It is now official: Kashmir is under occupation. For the first time, the Indian Army has acknowledged that the portions of the Valley over which India wields control are occupied territory and the inhabitants there are the subjects of India, not citizens.
The Army Chief, General Bipin Rawat, has made it very clear that, henceforth, the armed forces will be treating everyone in Kashmir with extreme suspicion and the objects of such suspicion should beware of resorting to any action or expression that can be deemed suspicious because then retaliation would be swift and strong against the suspects.
In short, the Army Chief has laid down the line for the Kashmiri subjects to follow.
Just to recap and to quote Gen Rawat: “While our aim has been to conduct people-friendly operations, the manner in which the local population is preventing us from conducting the operations, at times even supporting the terrorists to escape, it is these factors which are leading to higher casualties among the security forces. We would now request the local population…local boys if they want to continue with the acts of terrorism, displaying flags of IS and Pakistan, then we will treat them as anti-national elements and go helter-skelter for them… If they do not relent and create hurdles, then we will take tough action.”
|When the Chief of Army Staff calls a militant a terrorist, he has acknowledged the outcome of the act of militancy. Photo: The Telegraph|
The term “terrorist” has, in normal discourse, replaced “militant” so we cannot fault Gen Rawat of having used the term, but by using it he has given credence to the objectives of those who have picked up the gun to settle differences.
A terrorist is someone who spreads terror in contrast to a militant who resorts to violent means to settle the same difference.
The difference is subtle in its import and will willy-nilly be dismissed by self-styled patriots as mere semantics. But when the Chief of Army Staff calls a militant a terrorist, he has acknowledged the outcome of the act of militancy. He has, inadvertently, agreed that the man with the gun has succeeded in spreading terror. Again, since Gen Rawat is warning the local population of not helping the “terrorists”, it is logical that the local population is not terrorised by those the Army Chief calls terrorists.
Taking this logic forward, it would then mean that if the local population is not terrorised, it can only be assumed, based on Gen Rawat’s statement, that the security forces are the ones terrorised, because the men with guns are terrorists.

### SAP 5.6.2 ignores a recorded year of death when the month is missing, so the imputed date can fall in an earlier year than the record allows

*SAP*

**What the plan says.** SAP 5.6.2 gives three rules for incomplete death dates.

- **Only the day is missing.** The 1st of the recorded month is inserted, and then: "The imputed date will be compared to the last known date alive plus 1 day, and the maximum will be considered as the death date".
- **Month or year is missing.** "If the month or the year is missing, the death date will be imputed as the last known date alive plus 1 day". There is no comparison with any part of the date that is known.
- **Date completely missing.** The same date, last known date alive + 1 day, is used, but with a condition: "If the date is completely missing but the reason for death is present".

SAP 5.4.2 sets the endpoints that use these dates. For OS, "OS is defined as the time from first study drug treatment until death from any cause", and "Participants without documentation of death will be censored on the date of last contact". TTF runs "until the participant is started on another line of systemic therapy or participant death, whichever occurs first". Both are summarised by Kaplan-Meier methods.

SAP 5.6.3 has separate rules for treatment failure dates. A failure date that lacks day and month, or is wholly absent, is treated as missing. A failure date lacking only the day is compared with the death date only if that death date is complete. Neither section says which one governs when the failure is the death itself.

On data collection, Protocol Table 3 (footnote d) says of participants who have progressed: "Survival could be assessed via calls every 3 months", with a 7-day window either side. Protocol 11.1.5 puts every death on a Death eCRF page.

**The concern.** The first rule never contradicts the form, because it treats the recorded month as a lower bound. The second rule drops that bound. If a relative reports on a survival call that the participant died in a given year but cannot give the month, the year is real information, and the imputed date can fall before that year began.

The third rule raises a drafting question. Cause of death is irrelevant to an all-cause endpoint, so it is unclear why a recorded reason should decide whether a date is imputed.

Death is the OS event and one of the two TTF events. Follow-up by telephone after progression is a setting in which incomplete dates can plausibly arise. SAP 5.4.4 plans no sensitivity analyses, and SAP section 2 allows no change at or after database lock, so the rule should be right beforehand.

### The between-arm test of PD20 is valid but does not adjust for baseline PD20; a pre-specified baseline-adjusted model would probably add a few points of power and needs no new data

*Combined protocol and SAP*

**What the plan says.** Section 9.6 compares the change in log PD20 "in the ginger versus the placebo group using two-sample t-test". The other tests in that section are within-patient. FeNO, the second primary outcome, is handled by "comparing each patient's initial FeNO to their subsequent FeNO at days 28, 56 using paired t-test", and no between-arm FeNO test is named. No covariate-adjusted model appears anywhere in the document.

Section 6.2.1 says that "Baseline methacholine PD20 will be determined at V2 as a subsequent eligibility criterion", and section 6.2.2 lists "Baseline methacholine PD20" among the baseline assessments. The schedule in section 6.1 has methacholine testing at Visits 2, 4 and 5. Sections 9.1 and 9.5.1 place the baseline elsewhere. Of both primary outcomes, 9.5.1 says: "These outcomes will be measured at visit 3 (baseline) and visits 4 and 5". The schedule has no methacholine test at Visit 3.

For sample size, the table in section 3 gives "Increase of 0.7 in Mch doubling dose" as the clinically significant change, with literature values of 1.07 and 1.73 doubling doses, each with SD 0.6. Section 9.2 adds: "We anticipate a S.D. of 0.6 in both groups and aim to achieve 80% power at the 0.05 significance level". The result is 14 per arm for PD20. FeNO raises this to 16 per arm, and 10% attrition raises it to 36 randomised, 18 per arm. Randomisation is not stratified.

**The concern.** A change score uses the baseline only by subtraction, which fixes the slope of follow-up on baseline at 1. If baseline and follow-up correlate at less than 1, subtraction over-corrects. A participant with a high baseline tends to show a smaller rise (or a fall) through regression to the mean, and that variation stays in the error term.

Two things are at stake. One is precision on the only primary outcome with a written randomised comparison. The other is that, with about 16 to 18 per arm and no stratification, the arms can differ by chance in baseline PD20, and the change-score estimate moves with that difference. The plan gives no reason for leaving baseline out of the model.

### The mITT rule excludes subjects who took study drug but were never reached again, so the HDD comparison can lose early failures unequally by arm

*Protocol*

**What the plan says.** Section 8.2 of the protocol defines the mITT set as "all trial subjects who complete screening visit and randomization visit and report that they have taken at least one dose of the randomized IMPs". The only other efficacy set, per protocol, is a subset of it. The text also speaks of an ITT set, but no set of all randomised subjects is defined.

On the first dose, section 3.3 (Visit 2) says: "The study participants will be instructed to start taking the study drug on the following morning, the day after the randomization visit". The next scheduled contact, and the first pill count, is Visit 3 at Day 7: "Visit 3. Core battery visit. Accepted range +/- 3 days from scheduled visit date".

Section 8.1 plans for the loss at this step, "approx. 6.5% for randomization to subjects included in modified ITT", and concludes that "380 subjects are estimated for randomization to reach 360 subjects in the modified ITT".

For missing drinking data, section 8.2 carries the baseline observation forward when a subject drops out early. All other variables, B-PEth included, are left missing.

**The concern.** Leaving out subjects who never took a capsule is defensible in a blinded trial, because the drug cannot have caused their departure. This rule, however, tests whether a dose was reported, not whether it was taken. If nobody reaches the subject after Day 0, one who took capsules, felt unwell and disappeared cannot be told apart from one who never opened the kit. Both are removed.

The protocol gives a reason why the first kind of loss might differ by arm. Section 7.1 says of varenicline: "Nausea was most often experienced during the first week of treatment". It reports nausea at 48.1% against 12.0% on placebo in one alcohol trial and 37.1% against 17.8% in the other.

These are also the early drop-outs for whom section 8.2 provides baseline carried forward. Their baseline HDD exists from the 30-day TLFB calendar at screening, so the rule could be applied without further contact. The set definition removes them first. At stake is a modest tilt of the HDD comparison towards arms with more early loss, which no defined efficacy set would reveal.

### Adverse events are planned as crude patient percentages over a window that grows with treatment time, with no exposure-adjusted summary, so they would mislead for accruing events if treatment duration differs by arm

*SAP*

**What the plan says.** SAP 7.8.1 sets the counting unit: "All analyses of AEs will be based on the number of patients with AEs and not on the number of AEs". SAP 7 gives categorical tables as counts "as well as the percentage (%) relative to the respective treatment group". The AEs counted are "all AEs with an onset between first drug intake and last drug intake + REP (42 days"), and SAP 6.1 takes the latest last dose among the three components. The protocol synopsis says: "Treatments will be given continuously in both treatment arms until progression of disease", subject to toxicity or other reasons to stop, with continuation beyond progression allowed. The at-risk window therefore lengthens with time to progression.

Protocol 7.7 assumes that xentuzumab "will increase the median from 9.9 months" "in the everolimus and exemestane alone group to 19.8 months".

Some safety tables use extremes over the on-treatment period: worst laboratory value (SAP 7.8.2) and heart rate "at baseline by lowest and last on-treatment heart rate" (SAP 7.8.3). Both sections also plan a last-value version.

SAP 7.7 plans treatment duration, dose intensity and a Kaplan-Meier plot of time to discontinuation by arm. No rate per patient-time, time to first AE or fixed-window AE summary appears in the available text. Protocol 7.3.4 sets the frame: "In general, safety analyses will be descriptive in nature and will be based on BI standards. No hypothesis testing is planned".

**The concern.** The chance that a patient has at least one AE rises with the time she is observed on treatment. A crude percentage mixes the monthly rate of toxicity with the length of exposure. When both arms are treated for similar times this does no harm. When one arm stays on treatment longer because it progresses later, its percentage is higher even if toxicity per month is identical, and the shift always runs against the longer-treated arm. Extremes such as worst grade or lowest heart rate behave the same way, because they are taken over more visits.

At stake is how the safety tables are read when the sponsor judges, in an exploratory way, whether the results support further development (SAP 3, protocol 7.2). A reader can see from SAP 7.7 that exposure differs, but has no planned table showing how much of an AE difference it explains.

Keeping semantics aside, because it is not just the Chief of Army Staff or the prime minister or the various ministers but even the media that has quietly and spinelessly modified its terminology, it is now generally accepted that anyone who is in armed conflict with the state is a terrorist.
The line between bombers, suicide or remote-controlled, who set off blasts in crowded civilian locations or shooters, who blindly fire into crowds with people who carry guns and engage in war with government forces, who also carry guns, has been smudged.
When a political assassination takes place, the person who pulled the trigger is called an assassin – not a terrorist. Nathuram Godse was an assassin; Satwant Singh and Beant Singh were assassins, not terrorists. But current discourse belies this, these assassins would be called terrorists today.
Coming back to Kashmir, the tone and tenor of General Rawat’s comments make it very clear that he, like the rest of the establishment, does not consider the Kashmiri people as one of his own.
Militancy, to use the correct term, is not new to India. It was there when armed defiance against colonial masters was the norm; it has been there in the northeastern states for more than half a century; it is there in vast tracts across what is called the red corridor; it was there in the Naxal movement of Bengal; it was there in Punjab; it was there during the Gorkhaland agitation.
The success stories, in subduing militancy, amongst the examples cited would be Punjab and the original Naxal movement in Bengal. In both these conflicts, no blanket threat was ever issued to the local population by senior officials in uniform. It was not that there was no ground-level sympathy in Punjab for the Khalistani militant.
In Bengal, the cream of a young generation simply ceased to be after relentless police action culled the Naxalite elements, but the local population were not officially threatened by the very state that their children and the children of their friends and families dared challenge. This is not to say that the state, in its heavy handedness, did not inflict pain and suffering on the general population, but it was never prophesised nor treated as the official state policy.
There in lies the difference: in the northeast and, more particularly, in Kashmir, the state is treating its citizens as subjects.
The state, suffering illusions of grandeur, is not ready to show compassion, is not ready to feel the pain of not wanting to be wanted. The state mourns a death with its desire for a hundred other vengeful deaths; the state draws binaries between a craving for freedom, howsoever misbegotten it may or may not be, with the cost of its brutal suppression; the state has given up hope of integrating as it pins its hopes on rigid control to stem disintegration; the state has no desire to fight for the minds and hearts of the disenchanted when it fights the dreams of generations born into conflict.
And General Rawat’s recent comments do a disservice to the honour of the very service that he now heads. His comments show the Indian Army as the aggressor and prove how much of goodwill has been lost since the day, 70 years ago, when 17 soldiers of the Sikh Regiment were the first to land in Srinagar in the defence of Kashmir.